The total cheese inventory crept up to 1.369 billion pounds, up 6.4 million pounds from August but 10.5 million pounds or 0.8% below September 2018.

Midwest cheesemakers continue to report a lack of spot milk, says Dairy Market News, but keep a close eye on how much to take on due to production capacity and potential resale concerns. Demand reports continue to be steady but slower than a few weeks ago and inventories in the region are “mostly in balance.”

Class I milk prices will move higher. The Agriculture Department announced the November Federal order Class I base price at $18.14 per hundredweight, up 30 cents from October, $2.62 above November 2018, and the highest Class I since January 2015. It equates to $1.56 per gallon, up from $1.33 a year ago. The 11 month average is $16.78, up from $14.82 a year ago and $16.41 in 2017.

The Oct. 17 Livestock, Dairy, and Poultry Outlook stated that, “based on recent data for milk cow numbers and dairy cow slaughter, milk cows for third quarter 2019 are expected to number 9.32 million head, 5,000 higher than forecast last month. Milk per cow for the third quarter is expected to be 5,805 pounds, an increase of 15 pounds from the last forecast.

Milk production for third quarter is thus expected at 54.1 billion pounds, up 200 million pounds than the last forecast. The fourth-quarter milk production forecast was unchanged at 53.8 billion pounds.

The 2019 forecast is 218.2 billion pounds. The forecast for the 2020 milking herd was unchanged from last month at 9.34 million head. Milk yield per cow was forecast at 23,725 pounds, an increase of 35 pounds from the last forecast, as more rapid yield growth in late 2019 should carry over into 2020. Due to the higher milk per cow forecast, the 2020 production forecast was raised 400 million pounds to 221.6 billion pounds.

U.S. dairy products continue to leave the country via the Cooperatives Working Together program. Member cooperatives accepted five offers of export assistance this week to facilitate sales of 965,625 pounds of Cheddar cheese and 180,779 pounds of cream cheese.

The product is going to customers in Asia and the Middle East from November through March 2020 and brings CWT’s 2019 sales to 44.4 million pounds of American-type and Swiss cheeses, 277,782 pounds of anhydrous milkfat, 4.5 million pounds of butter (82% milkfat), 5.3 million pounds of cream cheese and 43.5 million pounds of whole milk powder. The products are going to 27 countries and are the equivalent of 878.3 million pounds of milk on a milkfat basis.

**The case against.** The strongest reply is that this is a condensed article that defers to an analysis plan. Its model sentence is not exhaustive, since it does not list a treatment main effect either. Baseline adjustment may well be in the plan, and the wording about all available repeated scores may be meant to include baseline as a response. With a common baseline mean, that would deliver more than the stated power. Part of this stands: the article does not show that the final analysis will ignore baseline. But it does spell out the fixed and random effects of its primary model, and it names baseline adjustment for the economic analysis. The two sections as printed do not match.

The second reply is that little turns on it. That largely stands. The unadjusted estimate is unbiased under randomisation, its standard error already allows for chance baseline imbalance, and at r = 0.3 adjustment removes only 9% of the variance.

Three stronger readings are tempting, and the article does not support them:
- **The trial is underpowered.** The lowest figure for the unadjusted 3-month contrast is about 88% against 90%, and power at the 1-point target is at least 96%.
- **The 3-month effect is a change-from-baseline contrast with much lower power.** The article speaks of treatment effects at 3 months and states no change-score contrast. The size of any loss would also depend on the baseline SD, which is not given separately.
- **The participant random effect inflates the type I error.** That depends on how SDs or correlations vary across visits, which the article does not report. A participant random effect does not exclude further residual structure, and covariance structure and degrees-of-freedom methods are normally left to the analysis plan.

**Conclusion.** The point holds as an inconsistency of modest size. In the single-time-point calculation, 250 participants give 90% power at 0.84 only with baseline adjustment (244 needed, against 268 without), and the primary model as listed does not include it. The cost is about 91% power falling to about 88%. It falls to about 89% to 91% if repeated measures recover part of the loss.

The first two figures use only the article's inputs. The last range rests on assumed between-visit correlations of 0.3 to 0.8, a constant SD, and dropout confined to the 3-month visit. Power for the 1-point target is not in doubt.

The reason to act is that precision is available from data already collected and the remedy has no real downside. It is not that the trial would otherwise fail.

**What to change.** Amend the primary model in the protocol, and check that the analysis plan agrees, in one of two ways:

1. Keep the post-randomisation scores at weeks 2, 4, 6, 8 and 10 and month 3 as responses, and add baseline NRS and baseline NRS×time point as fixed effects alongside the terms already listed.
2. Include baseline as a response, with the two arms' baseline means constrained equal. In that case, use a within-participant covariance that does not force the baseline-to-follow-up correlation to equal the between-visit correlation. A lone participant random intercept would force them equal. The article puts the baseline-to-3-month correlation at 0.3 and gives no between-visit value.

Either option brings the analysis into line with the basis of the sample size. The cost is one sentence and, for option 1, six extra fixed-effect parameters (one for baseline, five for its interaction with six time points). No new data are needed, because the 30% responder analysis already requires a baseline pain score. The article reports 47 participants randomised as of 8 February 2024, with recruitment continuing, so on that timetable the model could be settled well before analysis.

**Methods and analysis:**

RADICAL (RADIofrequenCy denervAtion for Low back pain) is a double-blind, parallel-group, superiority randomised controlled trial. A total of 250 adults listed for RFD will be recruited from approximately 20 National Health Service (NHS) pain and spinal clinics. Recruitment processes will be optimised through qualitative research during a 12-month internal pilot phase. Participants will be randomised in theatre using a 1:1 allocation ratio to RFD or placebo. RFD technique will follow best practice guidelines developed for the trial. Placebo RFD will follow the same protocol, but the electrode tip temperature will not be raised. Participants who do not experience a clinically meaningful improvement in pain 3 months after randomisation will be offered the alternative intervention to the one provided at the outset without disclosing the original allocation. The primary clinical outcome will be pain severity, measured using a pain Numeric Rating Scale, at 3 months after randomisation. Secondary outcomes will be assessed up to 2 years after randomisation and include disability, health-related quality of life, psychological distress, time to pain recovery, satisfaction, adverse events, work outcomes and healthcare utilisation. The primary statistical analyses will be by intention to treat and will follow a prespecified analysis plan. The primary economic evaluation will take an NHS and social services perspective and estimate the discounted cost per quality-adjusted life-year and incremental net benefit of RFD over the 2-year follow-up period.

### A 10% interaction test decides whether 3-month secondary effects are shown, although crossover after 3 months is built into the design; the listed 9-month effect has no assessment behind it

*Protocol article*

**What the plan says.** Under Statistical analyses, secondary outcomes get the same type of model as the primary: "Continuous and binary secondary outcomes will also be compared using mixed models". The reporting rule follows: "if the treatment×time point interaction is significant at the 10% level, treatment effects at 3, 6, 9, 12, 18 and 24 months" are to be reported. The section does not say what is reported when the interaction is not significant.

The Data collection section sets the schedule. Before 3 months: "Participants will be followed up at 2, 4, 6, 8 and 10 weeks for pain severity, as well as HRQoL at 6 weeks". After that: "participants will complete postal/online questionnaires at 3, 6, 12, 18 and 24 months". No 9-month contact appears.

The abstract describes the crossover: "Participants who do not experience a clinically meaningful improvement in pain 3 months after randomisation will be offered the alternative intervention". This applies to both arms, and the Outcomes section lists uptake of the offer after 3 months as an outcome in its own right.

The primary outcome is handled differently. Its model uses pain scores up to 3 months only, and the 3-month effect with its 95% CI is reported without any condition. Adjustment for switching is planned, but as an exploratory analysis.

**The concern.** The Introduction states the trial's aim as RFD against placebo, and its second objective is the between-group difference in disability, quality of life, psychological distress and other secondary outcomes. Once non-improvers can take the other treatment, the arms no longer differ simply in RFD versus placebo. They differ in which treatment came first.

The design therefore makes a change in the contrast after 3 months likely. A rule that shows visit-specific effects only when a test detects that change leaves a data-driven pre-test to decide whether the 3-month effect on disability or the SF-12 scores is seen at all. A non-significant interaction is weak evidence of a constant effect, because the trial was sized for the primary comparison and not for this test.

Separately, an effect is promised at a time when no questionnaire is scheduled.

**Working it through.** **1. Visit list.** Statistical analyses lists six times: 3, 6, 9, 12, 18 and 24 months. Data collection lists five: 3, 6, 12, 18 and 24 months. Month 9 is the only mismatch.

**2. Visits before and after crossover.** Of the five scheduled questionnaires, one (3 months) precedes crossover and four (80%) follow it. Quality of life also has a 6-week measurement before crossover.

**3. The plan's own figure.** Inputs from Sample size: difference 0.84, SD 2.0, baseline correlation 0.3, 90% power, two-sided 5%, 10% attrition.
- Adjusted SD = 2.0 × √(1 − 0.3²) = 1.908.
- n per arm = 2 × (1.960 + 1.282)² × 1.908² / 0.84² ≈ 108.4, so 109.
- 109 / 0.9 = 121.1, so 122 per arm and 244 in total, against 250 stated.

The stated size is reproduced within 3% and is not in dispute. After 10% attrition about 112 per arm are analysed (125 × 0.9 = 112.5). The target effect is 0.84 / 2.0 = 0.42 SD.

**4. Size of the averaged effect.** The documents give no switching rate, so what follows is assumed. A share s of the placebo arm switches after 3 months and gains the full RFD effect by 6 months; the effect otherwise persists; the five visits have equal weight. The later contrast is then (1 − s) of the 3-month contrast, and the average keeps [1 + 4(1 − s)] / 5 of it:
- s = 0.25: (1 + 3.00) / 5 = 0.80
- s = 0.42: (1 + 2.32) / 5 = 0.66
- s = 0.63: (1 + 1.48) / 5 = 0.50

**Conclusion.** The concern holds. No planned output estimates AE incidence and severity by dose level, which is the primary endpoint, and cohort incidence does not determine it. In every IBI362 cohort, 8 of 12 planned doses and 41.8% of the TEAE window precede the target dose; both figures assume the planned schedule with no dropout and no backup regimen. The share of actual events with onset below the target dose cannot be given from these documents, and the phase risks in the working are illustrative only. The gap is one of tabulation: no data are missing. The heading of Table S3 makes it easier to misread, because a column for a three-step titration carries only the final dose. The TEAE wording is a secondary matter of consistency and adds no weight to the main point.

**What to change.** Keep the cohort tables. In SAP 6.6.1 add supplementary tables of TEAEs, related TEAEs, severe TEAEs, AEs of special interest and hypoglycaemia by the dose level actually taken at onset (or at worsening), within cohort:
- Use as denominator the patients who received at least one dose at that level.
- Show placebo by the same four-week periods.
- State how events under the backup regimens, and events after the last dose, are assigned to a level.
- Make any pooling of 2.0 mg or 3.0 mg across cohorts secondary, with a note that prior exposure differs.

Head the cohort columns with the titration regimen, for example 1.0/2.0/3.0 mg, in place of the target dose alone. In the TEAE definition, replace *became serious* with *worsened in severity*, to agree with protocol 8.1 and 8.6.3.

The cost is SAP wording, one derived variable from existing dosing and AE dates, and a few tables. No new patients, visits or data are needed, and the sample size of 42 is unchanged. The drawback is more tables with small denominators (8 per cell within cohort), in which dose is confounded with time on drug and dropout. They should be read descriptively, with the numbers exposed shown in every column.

Dairy Management Incorporated board members were in Mexico this week getting a first-hand look at dairy checkoff programs going on there, sponsored by the U.S. Dairy Export Council.

USDEC points out that Mexico is the U.S. No. 1 export market, accounting for one-quarter of U.S. dairy exports and that nearly 90% of Mexico’s dairy imports come from the U.S. Those sales amounted to $1.4 billion in 2018, says USDEC, and have increased for nine consecutive years. Exports to Southeast Asia were second, totaling about half those to Mexico, followed by Canada, China, South Korea, South America, and Japan.

HighGround Dairy reports that “EU milk production showed the strongest year over year growth since April, supported by higher production from the top five milk producing countries on the continent and especially good output from both Ireland and Poland.”

For the first time ever, a cheese from the United States has been judged “Best in the World” at the World Cheese Awards. A panel of 260 judges from 25 countries ranked Rogue Creamery’s Rogue River Blue No. 1 on Oct. 18 in Bergamo, Italy. There were 3,804 entries.

Rogue Creamery is located in Central Point, Oregon. The USDEC praised the award and what it means for U.S. cheese globally now that U.S. cheeses can be found in fine cheese shops and restaurants in Europe, the UK, Australia, Japan, and around the globe. Complete details are posted at the USDEC website.